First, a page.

Timeline of Key CFIDS* Events
The term “myalgic encephalomyelitis” is coined for a CFIDS-like illness, investigated by Dr. Melvin Ramsey and published in the Lancet.
First documented cluster of approximately 200 CFIDS cases occurs in Incline Village, Nev. This outbreak focused attention on the condition in the United States.
Dozens of children and adults in Lyndonville, N.Y. begin reporting a severe flu-like illness. Suspected cause of their symptoms: CFIDS.
Name “chronic Epstein-Barr syndrome” begins to be used in U.S., based on preliminary studies by Dr. Stephen Straus of the National Institutes of Health (NIH); he later revises his theory linking the illness to Epstein-Barr virus (EBV) following intense scientific criticism.
The Charlotte CEBV Association (named following speculation about EBV as cause of the illness), founded by Marc Iverson and Alan Goldberg, begins to meet. This group later becomes The CFIDS Association of America (TCAA).
Ted Van Zelst, whose adult daughter has CFIDS, becomes the first person to testify before Congress requesting research funds for the illness. His congressman, John Porter, becomes a strong supporter of CFIDS issues.
The Centers for Disease Control (CDC) publishes the first official case definition in the Annals of Internal Medicine.
The National Institute of Allergy and Infectious Diseases (NIAID) reports that 25 percent of the calls taken by their communications office are about CFIDS. Only AIDS has a higher volume of calls.
Television show “The Golden Girls” features episodes detailing a main character’s diagnosis with CFIDS. TCAA is flooded with more than 10,000 requests for information.
Virologist Elaine DeFreitas, whose research is partially funded by TCAA, theorizes link between CFIDS and mystery virus, but CDC disputes her findings. Her work is never completed.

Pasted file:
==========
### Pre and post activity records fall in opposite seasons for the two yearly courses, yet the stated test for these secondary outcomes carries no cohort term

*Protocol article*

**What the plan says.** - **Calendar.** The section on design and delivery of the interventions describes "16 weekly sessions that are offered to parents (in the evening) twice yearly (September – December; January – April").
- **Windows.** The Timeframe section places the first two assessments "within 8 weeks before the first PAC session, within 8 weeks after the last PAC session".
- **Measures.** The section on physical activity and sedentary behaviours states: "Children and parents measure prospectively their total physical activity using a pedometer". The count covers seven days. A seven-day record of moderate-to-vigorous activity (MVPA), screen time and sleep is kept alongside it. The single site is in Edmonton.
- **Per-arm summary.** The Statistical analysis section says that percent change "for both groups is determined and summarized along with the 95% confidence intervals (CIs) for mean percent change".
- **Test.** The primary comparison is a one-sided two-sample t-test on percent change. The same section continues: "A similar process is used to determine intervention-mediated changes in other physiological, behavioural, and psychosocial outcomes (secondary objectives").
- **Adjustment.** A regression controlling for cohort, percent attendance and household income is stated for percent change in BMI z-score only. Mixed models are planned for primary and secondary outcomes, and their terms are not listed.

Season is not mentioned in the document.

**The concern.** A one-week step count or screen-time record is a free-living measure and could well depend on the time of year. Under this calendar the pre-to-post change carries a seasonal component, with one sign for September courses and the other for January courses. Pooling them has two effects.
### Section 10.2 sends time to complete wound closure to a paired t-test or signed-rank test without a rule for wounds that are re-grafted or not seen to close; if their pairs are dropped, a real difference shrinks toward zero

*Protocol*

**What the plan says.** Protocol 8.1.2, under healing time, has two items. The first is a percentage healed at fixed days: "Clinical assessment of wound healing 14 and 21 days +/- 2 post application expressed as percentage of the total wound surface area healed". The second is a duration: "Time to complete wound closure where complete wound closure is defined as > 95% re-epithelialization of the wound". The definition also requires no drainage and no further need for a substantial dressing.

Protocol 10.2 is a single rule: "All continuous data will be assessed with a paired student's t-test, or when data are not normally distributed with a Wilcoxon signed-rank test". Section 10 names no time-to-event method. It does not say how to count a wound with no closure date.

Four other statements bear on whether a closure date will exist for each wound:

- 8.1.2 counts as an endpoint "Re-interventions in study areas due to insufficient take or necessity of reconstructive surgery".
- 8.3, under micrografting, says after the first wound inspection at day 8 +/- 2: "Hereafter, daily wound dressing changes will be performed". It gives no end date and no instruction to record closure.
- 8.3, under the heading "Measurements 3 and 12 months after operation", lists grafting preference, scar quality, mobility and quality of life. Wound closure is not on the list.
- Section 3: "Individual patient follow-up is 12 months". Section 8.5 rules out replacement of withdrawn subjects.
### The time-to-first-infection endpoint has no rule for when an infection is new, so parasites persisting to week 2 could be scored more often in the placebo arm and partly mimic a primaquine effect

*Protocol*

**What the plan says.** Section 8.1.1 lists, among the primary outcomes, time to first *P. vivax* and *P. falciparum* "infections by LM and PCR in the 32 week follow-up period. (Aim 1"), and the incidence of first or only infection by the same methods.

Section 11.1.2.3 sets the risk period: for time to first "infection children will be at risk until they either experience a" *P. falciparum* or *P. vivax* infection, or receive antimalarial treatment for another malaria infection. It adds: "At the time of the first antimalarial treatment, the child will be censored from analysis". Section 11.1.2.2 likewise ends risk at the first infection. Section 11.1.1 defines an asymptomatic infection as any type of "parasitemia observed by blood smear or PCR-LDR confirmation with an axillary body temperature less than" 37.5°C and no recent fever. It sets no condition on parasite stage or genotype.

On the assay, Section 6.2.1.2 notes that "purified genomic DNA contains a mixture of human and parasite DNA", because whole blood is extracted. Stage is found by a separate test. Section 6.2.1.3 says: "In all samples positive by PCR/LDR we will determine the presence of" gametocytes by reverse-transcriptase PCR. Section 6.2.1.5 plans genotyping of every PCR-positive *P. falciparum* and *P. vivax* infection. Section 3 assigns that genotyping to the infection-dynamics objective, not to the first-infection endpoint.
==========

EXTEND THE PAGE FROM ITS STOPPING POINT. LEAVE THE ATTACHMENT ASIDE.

Newsweek cover story on CFIDS becomes 1990’s highest-selling issue.
Dr. Mark Demitrack of NIH finds low cortisol levels in CFIDS patients, indicating an endocrine abnormality.
First CFS Cooperative Research Centers funded by NIH.
First international research and clinical conference sponsored by the American Association for Chronic Fatigue Syndrome (AACFS) is held in Albany, N.Y.
CDC holds meeting to help clarify issues surrounding definition of CFIDS, while TCAA begins to publicly question the agency’s use of budget, staff for CFIDS research.
*Chronic Fatigue and Immune Dysfunction Syndrome (CFIDS) is also called chronic fatigue syndrome (CFS)
First observance of CFIDS Awareness Day, on May 12.
CDC revises, loosens CFIDS research definition, retains the name “chronic fatigue syndrome.”
New case definition published in the Annals of Internal Medicine.
International soccer star Michelle Akers is diagnosed with CFIDS. She continues to play, but talks openly about her intense struggle with the illness, which causes her to collapse on the field and require intravenous fluids during the game.
Johns Hopkins medical researchers find link between CFIDS and neurally-mediated hypotension (NMH), a condition in which the blood pressure falls when it should rise.